As Wang Zhaoxing, another counselor of the State Council, said at the briefing, the government needs to enhance disposable income of people and improve product and service supplies in sectors with high demand including housing, education and elderly and medical care to unleash the potential of consumption-driven economic growth.
The government can also expand the issuance of treasury bonds and local government bonds to enhance the fiscal support for consumption, Wang said.
As Li Daokui, Director of the Center for China in the World Economy at the School of Economics and Management of Tsinghua University in Beijing, told Guangzhou Daily, automobile and property industries, which have great growth potential, can be expanded to boost domestic demand. While car purchase taxes can be reduced to boost sales, land supply for residential buildings can be increased to meet the demand for better housing.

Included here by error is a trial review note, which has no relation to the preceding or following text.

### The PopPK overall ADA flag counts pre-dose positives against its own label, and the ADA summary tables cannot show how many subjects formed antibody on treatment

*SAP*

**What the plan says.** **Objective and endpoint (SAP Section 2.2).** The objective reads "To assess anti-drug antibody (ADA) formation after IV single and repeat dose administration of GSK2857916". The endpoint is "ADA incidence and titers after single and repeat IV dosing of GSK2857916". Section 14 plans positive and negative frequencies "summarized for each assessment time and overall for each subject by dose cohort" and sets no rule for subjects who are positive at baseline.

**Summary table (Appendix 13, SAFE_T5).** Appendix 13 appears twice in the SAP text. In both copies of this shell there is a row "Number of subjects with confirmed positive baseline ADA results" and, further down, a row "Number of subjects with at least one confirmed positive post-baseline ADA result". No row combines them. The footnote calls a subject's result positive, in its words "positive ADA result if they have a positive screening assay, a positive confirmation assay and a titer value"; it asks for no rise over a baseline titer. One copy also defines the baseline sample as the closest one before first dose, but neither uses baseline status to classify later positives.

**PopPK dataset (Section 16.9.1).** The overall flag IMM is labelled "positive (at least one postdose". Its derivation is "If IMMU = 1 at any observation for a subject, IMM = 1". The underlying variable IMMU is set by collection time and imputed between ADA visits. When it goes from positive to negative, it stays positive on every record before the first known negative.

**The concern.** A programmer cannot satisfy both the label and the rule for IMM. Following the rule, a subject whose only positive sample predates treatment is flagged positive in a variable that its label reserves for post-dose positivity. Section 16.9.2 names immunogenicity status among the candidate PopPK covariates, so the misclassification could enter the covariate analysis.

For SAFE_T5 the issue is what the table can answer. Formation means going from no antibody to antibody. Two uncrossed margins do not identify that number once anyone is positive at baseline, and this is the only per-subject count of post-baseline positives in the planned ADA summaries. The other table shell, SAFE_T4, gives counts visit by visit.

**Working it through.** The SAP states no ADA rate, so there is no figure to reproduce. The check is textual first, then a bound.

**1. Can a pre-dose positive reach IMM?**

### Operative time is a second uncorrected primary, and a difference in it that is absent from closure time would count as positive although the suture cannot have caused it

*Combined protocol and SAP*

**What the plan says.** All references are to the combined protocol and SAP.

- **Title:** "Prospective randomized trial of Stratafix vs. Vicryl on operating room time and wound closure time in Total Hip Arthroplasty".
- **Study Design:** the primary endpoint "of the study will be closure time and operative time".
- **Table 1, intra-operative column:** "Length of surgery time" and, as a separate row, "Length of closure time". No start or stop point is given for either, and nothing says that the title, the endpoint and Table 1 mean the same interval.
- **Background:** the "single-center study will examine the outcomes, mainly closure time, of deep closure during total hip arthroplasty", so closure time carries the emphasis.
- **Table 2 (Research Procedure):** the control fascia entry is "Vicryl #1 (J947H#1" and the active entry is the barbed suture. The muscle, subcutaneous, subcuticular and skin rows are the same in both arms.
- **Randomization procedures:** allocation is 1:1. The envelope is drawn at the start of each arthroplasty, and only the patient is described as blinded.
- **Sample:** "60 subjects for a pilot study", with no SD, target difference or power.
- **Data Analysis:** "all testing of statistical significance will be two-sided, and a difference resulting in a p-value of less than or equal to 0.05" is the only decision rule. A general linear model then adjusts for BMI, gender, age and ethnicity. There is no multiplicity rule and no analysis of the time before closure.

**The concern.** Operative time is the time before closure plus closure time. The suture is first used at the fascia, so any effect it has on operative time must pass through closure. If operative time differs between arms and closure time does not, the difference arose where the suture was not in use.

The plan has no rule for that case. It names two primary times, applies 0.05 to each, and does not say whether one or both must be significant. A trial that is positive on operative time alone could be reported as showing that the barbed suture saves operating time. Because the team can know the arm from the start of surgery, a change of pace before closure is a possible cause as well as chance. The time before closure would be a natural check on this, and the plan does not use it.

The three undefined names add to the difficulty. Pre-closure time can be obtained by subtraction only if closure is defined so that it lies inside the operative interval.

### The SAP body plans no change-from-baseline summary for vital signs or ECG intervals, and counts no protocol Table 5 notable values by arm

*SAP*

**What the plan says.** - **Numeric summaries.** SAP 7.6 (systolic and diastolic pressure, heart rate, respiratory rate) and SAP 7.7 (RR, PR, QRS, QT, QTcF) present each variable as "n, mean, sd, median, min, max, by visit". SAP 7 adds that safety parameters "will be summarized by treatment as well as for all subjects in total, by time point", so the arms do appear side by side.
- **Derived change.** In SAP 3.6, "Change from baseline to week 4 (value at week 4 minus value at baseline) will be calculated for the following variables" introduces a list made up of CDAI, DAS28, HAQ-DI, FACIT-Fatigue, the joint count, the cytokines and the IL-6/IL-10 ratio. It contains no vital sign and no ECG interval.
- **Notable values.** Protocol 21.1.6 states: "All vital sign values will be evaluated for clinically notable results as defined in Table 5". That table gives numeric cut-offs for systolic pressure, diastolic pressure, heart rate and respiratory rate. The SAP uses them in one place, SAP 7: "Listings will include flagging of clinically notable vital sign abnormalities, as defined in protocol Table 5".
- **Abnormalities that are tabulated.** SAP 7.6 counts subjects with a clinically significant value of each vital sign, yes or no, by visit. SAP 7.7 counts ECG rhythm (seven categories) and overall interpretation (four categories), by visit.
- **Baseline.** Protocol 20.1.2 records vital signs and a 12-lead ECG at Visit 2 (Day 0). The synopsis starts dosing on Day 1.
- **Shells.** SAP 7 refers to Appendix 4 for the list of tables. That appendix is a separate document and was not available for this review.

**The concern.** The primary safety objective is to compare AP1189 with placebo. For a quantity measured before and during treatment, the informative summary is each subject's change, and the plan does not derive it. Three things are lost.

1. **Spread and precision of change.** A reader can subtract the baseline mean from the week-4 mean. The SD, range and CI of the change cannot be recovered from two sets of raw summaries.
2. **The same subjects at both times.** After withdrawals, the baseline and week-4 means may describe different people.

Employees work on the production line of an auto part enterprise in Weixian County, Hebei Province in north China on June 15. The local tax bureau has launched preferential policies to support enterprises since the epidemic started (XINHUA)
To support enterprises tide over difficulties and boost the real economy, a slew of fiscal and monetary policies have been introduced. According to the government work report delivered on May 22, the government plans a 1-trillion-yuan ($141 billion) increase in fiscal deficit over 2019 and will issue 1 trillion yuan ($141 billion) of special government bonds for COVID-19 control this year. Taxes and fees will be further cut, which can save enterprises more than 2.5 trillion yuan ($348.8 billion) throughout the year.
As demand in foreign markets continues to shrink due to the pandemic, China's import and export index remains low, according to an analysis by Zhao Qinghe, a senior NBS statistician. NBS data showed that the new export order index and import index for the manufacturing sector in May were 35.3 and 45.3, respectively. "Although rising by 1.8 and 1.4 points, respectively, from the previous month, the figures were still at historically low levels," Zhao said.